[second book]

This week we have a two-fer! Since both books were easy, quick reads I was able to blaze through both of them in no time. Book number 2 was Miss Peregrine's Home for Peculiar Children by Ransom Riggs (also the first in a series).

When Abraham Portman dies tragically, he leaves his grandson Jacob with an enigmatic request. In the aftermath of the death, Jacob and his father follow Abraham's clues all the way to a small island in Wales where Abraham lived prior to coming to the United States. Desperate to uncover what it was his grandfather was talking about, Jacob travels to the orphanage Abraham lived in briefly. While in the orphanage, Jacob stumbles across a trunk full of rather peculiar photographs and unwittingly opens the door to secrets about his grandfather and himself.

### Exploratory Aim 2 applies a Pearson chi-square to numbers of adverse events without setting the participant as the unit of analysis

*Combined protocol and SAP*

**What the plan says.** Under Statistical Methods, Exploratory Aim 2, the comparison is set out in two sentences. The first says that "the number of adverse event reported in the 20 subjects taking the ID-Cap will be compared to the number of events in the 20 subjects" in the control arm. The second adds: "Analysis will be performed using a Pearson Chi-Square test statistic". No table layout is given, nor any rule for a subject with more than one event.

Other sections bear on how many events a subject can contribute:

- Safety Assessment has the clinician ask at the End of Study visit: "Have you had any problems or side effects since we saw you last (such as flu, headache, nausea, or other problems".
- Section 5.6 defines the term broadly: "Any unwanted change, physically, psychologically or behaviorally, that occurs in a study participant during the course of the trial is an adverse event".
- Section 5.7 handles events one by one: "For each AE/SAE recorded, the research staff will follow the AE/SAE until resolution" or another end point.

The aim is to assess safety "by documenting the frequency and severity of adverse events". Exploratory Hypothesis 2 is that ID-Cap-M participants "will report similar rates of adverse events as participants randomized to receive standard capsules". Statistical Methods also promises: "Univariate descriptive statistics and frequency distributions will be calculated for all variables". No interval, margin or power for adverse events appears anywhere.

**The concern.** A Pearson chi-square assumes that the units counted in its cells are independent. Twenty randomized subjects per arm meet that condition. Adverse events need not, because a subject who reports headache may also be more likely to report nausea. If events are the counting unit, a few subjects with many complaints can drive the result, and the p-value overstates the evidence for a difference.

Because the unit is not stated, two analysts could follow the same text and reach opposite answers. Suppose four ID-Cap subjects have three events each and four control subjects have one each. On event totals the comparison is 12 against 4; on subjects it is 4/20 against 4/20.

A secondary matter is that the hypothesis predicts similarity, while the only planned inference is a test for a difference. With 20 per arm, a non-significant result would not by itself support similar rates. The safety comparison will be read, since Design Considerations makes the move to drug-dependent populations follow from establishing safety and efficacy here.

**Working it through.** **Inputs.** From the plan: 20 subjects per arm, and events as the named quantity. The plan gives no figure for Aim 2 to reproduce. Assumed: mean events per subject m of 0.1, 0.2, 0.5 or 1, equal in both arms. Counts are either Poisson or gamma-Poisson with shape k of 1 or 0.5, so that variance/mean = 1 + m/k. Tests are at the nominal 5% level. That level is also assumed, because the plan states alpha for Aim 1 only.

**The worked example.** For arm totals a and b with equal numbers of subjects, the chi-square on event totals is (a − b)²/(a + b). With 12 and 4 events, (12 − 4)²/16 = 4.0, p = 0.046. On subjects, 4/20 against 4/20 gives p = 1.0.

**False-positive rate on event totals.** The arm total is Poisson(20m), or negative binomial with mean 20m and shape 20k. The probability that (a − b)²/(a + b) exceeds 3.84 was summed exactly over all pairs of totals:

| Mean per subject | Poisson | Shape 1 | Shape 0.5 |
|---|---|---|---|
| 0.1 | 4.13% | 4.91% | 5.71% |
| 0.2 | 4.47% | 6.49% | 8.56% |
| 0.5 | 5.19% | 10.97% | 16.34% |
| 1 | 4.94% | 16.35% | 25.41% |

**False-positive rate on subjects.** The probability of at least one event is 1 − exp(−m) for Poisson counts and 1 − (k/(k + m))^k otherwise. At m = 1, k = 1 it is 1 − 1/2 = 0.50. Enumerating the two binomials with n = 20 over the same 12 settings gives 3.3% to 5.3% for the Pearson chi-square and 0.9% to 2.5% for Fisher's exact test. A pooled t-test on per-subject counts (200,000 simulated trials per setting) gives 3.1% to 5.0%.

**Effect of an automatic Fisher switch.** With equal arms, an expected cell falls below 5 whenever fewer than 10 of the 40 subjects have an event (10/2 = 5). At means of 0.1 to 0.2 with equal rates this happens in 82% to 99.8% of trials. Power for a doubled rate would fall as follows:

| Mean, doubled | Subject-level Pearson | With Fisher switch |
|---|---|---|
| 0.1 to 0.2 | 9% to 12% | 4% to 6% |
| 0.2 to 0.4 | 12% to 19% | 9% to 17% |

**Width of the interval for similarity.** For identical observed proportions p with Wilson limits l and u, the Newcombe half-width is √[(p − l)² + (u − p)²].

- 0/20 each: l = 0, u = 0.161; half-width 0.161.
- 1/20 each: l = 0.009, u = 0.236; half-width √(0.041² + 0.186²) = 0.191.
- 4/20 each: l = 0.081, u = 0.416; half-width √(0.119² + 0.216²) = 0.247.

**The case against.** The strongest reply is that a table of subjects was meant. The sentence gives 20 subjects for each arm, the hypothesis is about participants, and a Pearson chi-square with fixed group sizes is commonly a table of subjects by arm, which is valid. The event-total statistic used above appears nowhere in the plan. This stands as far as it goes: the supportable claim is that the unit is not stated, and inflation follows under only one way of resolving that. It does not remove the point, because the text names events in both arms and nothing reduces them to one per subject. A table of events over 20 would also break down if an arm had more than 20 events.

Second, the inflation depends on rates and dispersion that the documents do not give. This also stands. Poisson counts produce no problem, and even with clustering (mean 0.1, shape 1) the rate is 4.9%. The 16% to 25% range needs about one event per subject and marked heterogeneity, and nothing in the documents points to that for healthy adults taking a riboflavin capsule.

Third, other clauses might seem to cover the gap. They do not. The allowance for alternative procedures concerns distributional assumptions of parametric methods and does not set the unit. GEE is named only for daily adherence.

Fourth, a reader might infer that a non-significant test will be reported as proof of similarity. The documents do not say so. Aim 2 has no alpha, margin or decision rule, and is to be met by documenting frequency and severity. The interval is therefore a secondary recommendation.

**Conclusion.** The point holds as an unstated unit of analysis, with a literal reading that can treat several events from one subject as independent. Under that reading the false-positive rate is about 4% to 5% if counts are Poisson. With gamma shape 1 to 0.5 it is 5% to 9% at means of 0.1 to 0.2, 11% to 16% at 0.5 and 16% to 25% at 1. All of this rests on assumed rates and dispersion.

When you pick up this book, it comes across like a spooky story. The picture on the front is haunting, and the description seems to feed into that idea.  What you get is quite different. Sure there are supernatural elements (apparently I'm in a supernatural mood these days). But instead of being a spooky story, Miss Peregrine's is instead a coming of age story about a teenager who never quite fit into the "normal" world but instead finds his place in a supernatural one. Along the way, he has to make tough choice between the world he knew and the world he's entering. There's romance and fighting, bad guys and children with peculiar talents. Don't get me wrong, Miss Peregrine's is a good book; I did finish it in about a day and a half after all. It just wasn't what I expected. I was in the mood for a scary story, not a touching coming of age one with some supernatural elements thrown in. There is something else that makes this story unique though. Riggs incorporated a series of vintage photographs he found into the book. While the story would read just as well without the photos, they do add a little bit more of the spooky element I was looking for when I picked up the book.  I'm definitely not rushing to read the sequel although I don't regret reading the first in the series. 

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